On April 24th, Armenians worldwide will solemnly commemorate the 100th anniversary of one of the first modern genocides, the massacre of more than one million ethnic Armenians in eastern Turkey in 1915. This occasion is an opportunity to consider not only the legacy of this specific event, but the larger questions of ethnic and religious conflict, international response, the failure of political will to prevent and punish such acts, and the long-term consequences of that failure.
The convulsion of Empires during World War I, including the destruction of the Austro-Hungarian and Ottoman Empires, are events that reverberate today. In his best-selling book, Lawrence in Arabia, Scott Anderson persuasively argues that the root cause of much of the unrest now evident in the Middle East, including the Arab Spring, can be traced to the Sykes-Picot agreement, a secret treaty that helped conclude the war. Other scholars have argued that the destruction of the Austro-Hungarian Empire may have also contributed to much of the ethnic and religious conflict that emerged in the Balkans in the 1990s, though temporarily quelled during the Cold War.
The disintegration of these empires left remnant nation-states less effective at tamping down ethnic and religious conflict or perhaps more susceptible to political demagoguery against minority and marginalized populations. This is what happened in eastern Turkey. As the Ottoman Empire began to unravel, political leaders in the new Turkish state initiated a program that would ultimately exterminate most of the ethnic Armenian population, often on grounds that they would be sympathetic to the Russians, while seeking to build a more ethnically and religiously homogenous Turkish state.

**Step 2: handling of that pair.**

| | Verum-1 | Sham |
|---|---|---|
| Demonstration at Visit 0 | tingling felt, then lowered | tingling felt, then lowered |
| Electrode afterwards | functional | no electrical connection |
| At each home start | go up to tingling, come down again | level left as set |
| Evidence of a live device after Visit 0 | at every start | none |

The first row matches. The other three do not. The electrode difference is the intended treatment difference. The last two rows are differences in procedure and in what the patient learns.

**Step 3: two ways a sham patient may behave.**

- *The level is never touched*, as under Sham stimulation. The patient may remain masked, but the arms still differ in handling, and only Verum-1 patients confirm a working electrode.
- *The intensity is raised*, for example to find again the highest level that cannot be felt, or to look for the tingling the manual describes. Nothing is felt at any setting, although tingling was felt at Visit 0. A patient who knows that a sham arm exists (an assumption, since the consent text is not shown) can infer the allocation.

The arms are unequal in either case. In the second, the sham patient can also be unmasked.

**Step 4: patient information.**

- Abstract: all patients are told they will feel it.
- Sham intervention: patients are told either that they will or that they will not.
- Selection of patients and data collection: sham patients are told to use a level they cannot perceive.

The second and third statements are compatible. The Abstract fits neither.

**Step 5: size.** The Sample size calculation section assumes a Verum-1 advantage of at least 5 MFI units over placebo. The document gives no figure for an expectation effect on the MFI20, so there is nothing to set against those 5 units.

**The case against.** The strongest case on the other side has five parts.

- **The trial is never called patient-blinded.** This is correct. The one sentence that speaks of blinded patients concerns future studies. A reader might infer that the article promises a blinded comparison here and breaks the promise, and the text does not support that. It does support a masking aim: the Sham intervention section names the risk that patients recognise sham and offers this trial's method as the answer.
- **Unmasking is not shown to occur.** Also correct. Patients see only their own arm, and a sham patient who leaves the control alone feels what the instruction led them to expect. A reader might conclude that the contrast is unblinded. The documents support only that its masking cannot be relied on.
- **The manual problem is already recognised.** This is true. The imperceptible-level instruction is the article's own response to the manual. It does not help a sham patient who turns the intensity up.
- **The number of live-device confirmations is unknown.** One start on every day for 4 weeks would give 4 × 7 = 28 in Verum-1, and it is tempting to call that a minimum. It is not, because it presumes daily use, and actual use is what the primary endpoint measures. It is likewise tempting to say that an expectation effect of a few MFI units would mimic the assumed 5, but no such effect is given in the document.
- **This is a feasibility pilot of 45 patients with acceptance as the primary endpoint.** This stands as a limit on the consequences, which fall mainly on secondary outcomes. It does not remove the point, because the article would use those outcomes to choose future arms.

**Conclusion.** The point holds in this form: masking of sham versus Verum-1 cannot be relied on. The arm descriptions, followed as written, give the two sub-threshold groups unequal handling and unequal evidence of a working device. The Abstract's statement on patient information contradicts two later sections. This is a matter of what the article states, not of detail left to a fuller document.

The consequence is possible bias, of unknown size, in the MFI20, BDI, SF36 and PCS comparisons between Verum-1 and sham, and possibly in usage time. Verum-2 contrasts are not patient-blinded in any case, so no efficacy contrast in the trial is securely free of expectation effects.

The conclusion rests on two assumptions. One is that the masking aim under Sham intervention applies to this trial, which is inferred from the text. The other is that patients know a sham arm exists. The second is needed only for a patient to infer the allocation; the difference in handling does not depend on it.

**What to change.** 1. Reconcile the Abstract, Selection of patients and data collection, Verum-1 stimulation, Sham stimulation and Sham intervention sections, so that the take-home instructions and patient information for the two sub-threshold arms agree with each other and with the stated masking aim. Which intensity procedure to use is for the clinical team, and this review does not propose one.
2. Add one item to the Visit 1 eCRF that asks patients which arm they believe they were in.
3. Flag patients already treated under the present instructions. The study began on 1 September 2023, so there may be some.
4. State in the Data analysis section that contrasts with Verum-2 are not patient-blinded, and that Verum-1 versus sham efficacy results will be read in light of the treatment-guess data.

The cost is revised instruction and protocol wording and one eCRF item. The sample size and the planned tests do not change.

Perhaps the most important lesson of the Armenian Genocide was the lack of political will to stop or punish it. The massacre of more than one million Armenians raises serious questions about the ability of the international community to prevent or punish acts of genocide nearly a century later. The disasters in Rwanda, Bosnia, and the Sudan illustrate how political willpower – including geopolitical interest – in the international community is probably a chief determinant of whether attempted genocide will be resisted.
To some extent, it may be impossible to prevent genocides. In the course of wars, territorial conflict or regional disputes, minorities become vulnerable targets, especially if those minorities may be suspected of sympathy with an enemy (the Japanese internment during World War II is an appalling domestic example). Ethnic clamoring for greater freedoms and rights in conjunction with conflict with a neighboring state predominantly composed of that minority may be a chief predictor of sectarian violence. If two or more sectarian identities also overlap, as was the case with ethnic Armenians in Turkey, who were also predominantly Christian, then the ingredients for ethnic conflict and even genocide are most potent.